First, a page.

Baumhammers’ lawyer has indicated he plans to mount an insanity defense.

Baumhammers, who lived with his parents in the Pittsburgh suburb of Mt. Lebanon, is a lawyer who studied immigration law.

In a search of his house, police found what has been described as a manifesto of his Free Market Party, which advocates the rights of European Americans and denounces immigration from the Third World.

The ideology Baumhammers apparently espoused in his manifesto is linked to a philosophy known as The Third Position, an ideology of revolution and racial separation that is attracting right-wing and left-wing extremists.

Baumhammers also created a Web site for the party he founded with links to other “white-rights groups.” The site has since been closed down.

Baumhammers, who is of Latvian descent, apparently became more interested in his heritage during the past few years. He made several trips to Europe.

During this time, Baumhammers became convinced that he had been poisoned, according to a woman who told the Pittsburgh Post-Gazette that she had been hospitalized with him. He has reportedly been treated since 1993 for an unspecified mental disorder — and has spent at least one stint in a psychiatric hospital.

A friend of Baumhammers said he suffered from paranoid delusions.

“The sad thing is that he could have gotten some counseling or some help, he could have dealt with some of these minor issues before they turned into all of this,” said George Naruns.

Baumhammer’s lawyer, William Difenderfer, said he would pursue a mental infirmity defense for his client.

The combination of an apparently deranged individual who had easy access to a racist, anti-Semitic ideology is an “explosive mix,” said Joel Ratner, the regional director of the Anti-Defamation League in Ohio/Kentucky/Allegheny.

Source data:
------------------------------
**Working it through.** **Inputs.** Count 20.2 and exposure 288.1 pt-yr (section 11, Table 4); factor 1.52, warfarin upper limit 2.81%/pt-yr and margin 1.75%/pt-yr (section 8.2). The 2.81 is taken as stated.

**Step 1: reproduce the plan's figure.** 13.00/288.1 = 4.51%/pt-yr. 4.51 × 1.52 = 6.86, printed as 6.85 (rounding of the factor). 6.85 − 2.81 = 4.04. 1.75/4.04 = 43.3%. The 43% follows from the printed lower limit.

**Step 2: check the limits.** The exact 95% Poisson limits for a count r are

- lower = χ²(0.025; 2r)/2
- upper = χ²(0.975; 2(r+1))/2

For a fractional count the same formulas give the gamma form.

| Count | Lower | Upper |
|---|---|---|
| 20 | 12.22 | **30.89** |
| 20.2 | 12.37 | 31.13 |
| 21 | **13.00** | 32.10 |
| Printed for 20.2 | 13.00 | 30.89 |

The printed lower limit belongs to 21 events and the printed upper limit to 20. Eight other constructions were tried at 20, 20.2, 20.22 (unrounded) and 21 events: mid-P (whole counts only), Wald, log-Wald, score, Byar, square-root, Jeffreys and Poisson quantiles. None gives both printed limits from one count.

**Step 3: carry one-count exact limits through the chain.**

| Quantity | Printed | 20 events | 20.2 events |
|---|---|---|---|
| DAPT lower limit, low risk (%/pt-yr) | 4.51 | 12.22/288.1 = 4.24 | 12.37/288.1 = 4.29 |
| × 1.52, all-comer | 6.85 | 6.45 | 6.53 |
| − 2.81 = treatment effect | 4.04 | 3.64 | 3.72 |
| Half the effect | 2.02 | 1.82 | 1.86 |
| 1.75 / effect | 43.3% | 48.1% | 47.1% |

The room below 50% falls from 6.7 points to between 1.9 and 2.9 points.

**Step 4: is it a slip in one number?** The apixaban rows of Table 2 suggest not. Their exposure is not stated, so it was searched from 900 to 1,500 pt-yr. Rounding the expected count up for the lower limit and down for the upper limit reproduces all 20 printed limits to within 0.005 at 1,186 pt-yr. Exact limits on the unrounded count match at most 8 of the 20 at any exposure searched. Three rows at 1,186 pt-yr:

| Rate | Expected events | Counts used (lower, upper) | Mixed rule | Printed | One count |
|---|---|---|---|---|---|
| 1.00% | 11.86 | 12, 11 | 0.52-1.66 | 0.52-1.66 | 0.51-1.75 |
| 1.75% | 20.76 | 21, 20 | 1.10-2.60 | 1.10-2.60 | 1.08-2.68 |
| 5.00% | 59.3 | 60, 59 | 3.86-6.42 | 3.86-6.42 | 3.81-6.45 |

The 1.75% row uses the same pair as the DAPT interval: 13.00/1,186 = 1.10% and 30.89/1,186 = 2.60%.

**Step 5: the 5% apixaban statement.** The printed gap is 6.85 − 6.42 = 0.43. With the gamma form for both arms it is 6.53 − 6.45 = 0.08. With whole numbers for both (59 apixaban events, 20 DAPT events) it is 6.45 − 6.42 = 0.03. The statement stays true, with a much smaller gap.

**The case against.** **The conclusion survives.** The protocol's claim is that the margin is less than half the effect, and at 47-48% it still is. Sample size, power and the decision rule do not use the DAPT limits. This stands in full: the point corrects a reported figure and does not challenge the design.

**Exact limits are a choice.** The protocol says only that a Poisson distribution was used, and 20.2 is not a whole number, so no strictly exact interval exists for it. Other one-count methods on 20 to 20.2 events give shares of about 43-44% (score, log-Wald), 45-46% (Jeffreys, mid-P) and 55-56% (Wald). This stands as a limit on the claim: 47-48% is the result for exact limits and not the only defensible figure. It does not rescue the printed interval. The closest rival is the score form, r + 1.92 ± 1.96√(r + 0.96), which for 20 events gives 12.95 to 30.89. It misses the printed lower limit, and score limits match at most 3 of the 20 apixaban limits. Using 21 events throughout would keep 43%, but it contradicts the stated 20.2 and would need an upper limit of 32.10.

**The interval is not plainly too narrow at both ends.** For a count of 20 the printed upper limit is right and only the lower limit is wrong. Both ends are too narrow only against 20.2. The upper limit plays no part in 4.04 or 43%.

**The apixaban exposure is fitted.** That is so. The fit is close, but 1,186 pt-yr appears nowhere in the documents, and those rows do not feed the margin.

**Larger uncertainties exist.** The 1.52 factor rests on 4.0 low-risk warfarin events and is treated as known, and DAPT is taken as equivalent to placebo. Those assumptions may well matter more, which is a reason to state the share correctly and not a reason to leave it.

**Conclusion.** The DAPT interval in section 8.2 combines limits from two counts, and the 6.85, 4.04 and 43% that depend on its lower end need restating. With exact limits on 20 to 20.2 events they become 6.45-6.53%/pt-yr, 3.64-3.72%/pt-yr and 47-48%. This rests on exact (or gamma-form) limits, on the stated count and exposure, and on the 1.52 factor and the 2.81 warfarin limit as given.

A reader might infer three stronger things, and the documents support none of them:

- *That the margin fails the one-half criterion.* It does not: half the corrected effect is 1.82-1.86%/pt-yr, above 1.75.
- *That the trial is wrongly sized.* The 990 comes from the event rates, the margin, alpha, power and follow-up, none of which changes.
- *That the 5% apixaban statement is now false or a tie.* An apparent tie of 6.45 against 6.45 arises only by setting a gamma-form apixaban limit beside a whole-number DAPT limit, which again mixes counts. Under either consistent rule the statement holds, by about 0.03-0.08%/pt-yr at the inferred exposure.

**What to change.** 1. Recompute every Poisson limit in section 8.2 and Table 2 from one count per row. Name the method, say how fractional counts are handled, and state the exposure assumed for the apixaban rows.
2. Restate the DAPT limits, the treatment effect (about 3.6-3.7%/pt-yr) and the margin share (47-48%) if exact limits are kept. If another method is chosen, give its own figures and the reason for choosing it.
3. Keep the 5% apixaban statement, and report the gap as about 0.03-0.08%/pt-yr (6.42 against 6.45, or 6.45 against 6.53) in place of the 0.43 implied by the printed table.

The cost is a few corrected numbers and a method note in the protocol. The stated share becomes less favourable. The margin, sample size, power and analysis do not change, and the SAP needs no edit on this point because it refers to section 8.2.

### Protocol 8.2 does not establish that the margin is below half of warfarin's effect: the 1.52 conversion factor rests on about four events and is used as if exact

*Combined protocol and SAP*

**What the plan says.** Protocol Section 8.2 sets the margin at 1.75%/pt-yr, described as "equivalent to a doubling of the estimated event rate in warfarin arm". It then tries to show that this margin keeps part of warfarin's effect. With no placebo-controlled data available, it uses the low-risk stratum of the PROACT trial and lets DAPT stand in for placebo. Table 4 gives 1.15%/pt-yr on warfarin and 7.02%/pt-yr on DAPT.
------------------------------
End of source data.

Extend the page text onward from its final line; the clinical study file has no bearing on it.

“Gun safety laws are crucial,” he said, adding that the ADL is also pressing for passage of the Hate Crimes Prevention Act.

The American Jewish Committee, which also denounced the shootings, reiterated its call for congressional hearings into far-right groups.

Hate crimes were down by 4 percent in the United States last year, to 1,547 incidents, according to a recent report published by the Anti-Defamation League. But they were up, from 70 to 82, in Pennsylvania.

“Hate has been rearing its head in western Pennsylvania all too frequently, he said. Acts like these are “not something that comes out of the blue.”

But for Scheindlin, who was the Jewish victim’s rabbi, last Friday’s events certainly felt that way.

He is taking some solace in the support his suburban congregation has received from residents of the area — Jews and non-Jews.

Close to 300 people attended Friday night services — and about 400 on Saturday morning. The attendees at the service expressed a mixture of fear and anger, he said.

“I could feel the emotion coming toward me,” he said.

Religious leaders in the Pittsburgh area focused their sermons Sunday on the tragedy.

Scheindlin, who has received widespread support from other religious leaders, is also working on several interfaith efforts, including a healing service and a vigil at the Chinese restaurant where two of the victims were killed.

“The thing that I’ve been stressing is the way that we care for each other as a community and draw strength from each other,” he said.

“This is how God acts in this world — through acts of chesed, of lovingkindness, that people can offer to each other.”